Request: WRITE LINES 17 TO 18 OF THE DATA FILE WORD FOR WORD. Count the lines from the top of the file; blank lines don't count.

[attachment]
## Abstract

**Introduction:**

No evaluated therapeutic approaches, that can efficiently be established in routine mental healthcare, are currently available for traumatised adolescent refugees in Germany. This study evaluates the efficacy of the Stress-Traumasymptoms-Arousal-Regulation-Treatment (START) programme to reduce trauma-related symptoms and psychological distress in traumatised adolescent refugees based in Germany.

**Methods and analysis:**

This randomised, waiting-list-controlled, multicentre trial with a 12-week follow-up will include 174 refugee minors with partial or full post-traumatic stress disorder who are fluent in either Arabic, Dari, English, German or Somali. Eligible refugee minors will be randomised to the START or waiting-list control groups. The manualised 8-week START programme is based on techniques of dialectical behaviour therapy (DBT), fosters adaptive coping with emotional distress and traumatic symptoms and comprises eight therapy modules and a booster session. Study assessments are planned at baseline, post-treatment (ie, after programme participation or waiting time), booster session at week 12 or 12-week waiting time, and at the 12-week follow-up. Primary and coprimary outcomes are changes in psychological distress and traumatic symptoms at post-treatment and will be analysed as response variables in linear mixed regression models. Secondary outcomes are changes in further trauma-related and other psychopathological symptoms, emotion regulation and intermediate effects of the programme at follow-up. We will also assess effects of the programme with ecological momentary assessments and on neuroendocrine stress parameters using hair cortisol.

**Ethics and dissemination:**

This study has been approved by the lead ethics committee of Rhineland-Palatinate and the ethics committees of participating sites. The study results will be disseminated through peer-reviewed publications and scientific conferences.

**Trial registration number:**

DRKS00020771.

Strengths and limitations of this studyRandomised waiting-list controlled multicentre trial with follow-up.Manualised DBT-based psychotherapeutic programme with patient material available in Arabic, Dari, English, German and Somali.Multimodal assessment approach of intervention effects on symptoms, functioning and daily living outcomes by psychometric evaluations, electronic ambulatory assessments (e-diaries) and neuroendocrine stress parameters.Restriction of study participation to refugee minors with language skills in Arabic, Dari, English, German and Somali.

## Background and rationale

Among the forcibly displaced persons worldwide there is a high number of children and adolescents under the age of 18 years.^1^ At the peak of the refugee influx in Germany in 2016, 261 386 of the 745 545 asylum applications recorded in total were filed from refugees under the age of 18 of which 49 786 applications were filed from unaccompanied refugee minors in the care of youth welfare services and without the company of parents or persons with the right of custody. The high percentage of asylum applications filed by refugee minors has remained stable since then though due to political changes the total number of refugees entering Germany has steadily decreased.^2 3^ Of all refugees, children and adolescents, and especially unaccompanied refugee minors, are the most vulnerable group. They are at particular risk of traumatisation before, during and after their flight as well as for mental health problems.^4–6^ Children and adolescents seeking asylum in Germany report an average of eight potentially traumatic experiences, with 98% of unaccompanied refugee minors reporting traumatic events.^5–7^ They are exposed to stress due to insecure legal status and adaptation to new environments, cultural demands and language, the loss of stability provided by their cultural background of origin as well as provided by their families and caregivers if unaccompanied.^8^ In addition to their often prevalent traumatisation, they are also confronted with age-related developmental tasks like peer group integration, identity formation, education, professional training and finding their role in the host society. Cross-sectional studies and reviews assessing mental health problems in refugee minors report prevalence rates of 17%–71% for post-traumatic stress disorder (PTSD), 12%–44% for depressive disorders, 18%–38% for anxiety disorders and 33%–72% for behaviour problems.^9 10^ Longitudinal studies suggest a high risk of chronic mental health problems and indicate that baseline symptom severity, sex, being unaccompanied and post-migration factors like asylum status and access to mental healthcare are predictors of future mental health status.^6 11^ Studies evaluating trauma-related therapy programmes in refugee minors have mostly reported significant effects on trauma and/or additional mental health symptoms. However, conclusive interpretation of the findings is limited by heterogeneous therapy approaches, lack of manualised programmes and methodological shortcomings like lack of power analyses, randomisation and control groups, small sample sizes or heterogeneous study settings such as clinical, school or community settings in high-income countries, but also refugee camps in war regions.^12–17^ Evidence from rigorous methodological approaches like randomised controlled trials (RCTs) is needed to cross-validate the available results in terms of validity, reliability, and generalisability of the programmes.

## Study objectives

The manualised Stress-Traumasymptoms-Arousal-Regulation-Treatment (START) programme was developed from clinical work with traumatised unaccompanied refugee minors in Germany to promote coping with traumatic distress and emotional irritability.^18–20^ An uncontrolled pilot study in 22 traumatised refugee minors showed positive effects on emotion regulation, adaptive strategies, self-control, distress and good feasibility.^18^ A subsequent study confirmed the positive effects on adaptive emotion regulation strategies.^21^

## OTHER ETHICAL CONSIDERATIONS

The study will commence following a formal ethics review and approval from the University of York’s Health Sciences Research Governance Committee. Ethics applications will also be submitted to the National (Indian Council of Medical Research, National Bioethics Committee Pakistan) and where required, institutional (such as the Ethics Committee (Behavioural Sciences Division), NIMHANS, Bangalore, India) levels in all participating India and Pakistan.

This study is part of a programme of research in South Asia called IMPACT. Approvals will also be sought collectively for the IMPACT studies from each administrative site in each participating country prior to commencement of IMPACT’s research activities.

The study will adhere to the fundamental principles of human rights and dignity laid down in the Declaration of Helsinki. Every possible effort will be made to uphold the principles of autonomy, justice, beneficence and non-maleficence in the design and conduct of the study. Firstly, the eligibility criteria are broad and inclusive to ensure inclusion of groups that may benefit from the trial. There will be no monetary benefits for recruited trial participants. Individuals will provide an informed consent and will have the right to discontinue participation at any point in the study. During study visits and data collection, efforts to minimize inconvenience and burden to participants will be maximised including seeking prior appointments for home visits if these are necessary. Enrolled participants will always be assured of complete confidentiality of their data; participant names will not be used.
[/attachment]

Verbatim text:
This study is part of a programme of research in South Asia called IMPACT. Approvals will also be sought collectively for the IMPACT studies from each administrative site in each participating country prior to commencement of IMPACT’s research activities.

The study will adhere to the fundamental principles of human rights and dignity laid down in the Declaration of Helsinki. Every possible effort will be made to uphold the principles of autonomy, justice, beneficence and non-maleficence in the design and conduct of the study. Firstly, the eligibility criteria are broad and inclusive to ensure inclusion of groups that may benefit from the trial. There will be no monetary benefits for recruited trial participants. Individuals will provide an informed consent and will have the right to discontinue participation at any point in the study. During study visits and data collection, efforts to minimize inconvenience and burden to participants will be maximised including seeking prior appointments for home visits if these are necessary. Enrolled participants will always be assured of complete confidentiality of their data; participant names will not be used.